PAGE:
The term “token woman” was first used, to my knowledge, on Question Time in the early 1990s to describe the single female panel member, put there to show ‘balance’. Token women soon started to appear on other current affairs programmes, and on “Have I Got News for You”. Broadcasters seemed to believe that one woman on a panel of four or five showed diversity and that girls were just as good as boys – this despite the glaring fact that the proportion of women to men in the UK is around 50-50 with a slight bias in favour of the ladies.
But to analyse the hows and whys of token women in TV would take ages and ages. It’s a complex issue, and any discussion about it would involve Germaine Greer at some point.
Anyway, I was thinking about how I’ve frequently ended up as Token Woman, in one way or another. At work, I’m the only girl at a desk cluster of five. Of my best friends, only one is a girl, and she is also a Token Woman. At university, I shared a house with five men. I first noticed this one day, whilst walking down Spring Bank Avenue in Hull. I was going into town with three housemates. Two were over six feet tall, and all looked fairly intimidating, if one were inclined to find three computer science students intimidating.
I realised that, from the back, I probably looked like a small child surrounded by protective uncles. A (female) friend, who’d seen me that day, suggested to me that the reason I hadn’t been picking up as many chaps as I’d have liked was because I was frequently surrounded by what must have resembled bodyguards.
I must stress, Token Woman is not ‘honorary boy’ or ‘honorary girl’. The ‘honorary boy’ is either a fag hag (a noble calling, tainted by “Sex and the City” – now every single independent woman with too many uncomfortable shoes wants a pet gay) or a wannabe lesbian. A “honorary girl” is a non-threatening man who’s shot himself in the foot by being pleasant, friendly and attentive towards his female acquaintances. Effectively a eunuch in their eyes, the honorary girl’s lot is usually a happy one, as long as he keeps his baser urges to himself. Both honorary boy and girl have chosen their situation – the Token Woman (or man, there are some), just seems to have ended up like that. Token Woman can keep her gender identity secure, although she tends to pick up some male traits like “knowing about computers” or owning a set of screwdrivers… and using them.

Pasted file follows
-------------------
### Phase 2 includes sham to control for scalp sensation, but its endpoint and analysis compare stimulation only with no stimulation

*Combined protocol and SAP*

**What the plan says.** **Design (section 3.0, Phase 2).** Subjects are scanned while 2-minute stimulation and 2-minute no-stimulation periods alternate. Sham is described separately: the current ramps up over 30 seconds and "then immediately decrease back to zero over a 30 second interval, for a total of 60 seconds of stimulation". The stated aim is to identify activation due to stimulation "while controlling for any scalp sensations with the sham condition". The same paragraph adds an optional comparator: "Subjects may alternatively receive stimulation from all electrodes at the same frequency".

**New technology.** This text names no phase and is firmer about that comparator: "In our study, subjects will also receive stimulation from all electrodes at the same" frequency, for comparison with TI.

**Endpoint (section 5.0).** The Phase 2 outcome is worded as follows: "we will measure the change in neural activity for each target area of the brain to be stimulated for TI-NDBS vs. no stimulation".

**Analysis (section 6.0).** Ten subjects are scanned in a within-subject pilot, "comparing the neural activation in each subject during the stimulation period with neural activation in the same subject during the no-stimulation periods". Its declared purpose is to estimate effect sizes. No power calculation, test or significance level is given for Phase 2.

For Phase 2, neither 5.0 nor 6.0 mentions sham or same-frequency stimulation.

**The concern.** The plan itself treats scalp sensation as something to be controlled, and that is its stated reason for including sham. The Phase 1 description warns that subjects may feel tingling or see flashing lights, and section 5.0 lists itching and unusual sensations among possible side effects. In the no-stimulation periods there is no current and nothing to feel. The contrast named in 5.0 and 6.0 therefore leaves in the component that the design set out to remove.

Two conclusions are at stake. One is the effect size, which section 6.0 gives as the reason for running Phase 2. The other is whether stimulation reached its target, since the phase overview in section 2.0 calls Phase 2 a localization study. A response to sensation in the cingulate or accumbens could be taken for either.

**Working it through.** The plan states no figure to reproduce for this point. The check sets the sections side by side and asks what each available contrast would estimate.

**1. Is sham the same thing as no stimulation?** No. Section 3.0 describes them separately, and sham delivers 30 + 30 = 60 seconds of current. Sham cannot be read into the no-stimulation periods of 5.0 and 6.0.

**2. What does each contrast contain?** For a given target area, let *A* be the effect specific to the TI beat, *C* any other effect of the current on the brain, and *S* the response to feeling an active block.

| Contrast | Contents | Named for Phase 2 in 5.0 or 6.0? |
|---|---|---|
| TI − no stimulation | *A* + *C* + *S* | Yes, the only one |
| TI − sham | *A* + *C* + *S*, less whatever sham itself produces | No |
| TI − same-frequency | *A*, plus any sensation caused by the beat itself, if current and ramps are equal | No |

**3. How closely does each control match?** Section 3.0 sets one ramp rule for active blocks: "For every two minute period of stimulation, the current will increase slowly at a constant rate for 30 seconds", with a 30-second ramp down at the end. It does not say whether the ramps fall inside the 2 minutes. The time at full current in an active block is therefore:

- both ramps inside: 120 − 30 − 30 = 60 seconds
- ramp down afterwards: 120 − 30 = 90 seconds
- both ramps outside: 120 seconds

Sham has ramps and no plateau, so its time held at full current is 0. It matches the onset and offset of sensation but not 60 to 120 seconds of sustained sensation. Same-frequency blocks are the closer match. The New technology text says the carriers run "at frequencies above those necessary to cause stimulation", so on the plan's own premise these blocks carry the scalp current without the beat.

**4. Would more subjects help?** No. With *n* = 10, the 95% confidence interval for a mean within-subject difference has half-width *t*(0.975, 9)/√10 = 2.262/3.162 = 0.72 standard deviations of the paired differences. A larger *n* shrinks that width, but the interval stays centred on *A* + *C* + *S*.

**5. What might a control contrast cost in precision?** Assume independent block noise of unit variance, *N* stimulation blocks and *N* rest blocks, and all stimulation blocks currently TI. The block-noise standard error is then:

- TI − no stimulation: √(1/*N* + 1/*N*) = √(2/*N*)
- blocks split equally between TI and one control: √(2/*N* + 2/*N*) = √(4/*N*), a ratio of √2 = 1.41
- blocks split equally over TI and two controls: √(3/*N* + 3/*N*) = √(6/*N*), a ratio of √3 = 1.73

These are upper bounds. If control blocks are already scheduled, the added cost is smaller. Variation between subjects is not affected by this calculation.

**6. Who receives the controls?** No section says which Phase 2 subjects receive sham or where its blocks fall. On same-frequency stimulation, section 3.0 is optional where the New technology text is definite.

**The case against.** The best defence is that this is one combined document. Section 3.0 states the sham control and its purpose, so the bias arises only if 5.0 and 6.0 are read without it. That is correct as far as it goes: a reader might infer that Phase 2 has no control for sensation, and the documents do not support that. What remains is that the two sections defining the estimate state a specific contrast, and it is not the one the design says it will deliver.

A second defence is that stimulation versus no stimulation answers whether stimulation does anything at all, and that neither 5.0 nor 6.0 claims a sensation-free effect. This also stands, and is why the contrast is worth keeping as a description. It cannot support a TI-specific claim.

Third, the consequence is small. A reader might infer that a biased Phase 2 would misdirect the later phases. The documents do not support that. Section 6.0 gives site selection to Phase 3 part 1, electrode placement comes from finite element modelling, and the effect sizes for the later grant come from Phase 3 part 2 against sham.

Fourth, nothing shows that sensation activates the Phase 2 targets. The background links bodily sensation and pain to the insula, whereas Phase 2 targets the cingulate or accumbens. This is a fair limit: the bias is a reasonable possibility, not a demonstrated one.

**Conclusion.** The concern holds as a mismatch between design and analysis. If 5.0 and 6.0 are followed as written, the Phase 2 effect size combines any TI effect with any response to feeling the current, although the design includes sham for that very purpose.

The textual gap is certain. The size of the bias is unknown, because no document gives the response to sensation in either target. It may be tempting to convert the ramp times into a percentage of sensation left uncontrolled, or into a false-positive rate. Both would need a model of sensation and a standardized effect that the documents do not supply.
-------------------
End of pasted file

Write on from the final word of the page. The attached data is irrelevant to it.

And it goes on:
Token Women have made their mark on history. Apart from the redoubtable Professor Greer, there are many famous women from history and fiction who have somehow ended up surrounded by men with whom they are not sexually involved (this can be an option for Token Woman – sadly honorary boy and girl lose their status if they do). Queen Elizabeth I surrounded herself with male advisors. Deborah, the only female Judge in the Old Testament, is a pseudo-mythical Token Woman, as is Miriam. One could count Mary Magdalene, but let’s not.
Mina Harker in Dracula was one – Elizabeth Bennett, of course, was too busy being feisty in Empire line dresses to be a Token Woman. More recently, Anne from the Famous Five was Token, George being Honorary. Hermione from the “Harry Potter” books is blatantly token and too good to be true.
Hermione brings Token Women up to date and shows the flaw in having just one major female character or personality. Because, rightly, writers and broadcasters want to have positive female role models, the Token Woman becomes overloaded. In real life, unless Token Woman is Melanie Phillips, who takes copious notes whilst her co-panellists are speaking and then talks extremely fast to get everything in, she gets ignored.
Having to represent her entire gender, Token Woman has to be much better than the men she’s with in order to impress. There’s only one of her, and three or four men. Whilst she was playing with dolls and learning to communicate and listen, her male colleagues were shouting at each other and ripping heads off Action Men. So unless she’s Melanie Phillips or Germaine Greer, the Token Woman often ends up sitting quietly in the corner, hands neatly folded in her lap, waiting her turn to speak. Hermione is better than her male friends at everything apart from Quidditch, but she’s not the focus of the books.
In real life, it’s much easier. You soon learn not to bother waiting for other people to finish and allow you to speak – you simply speak over them and increase the volume (and lower the pitch, vv important), until you can be heard.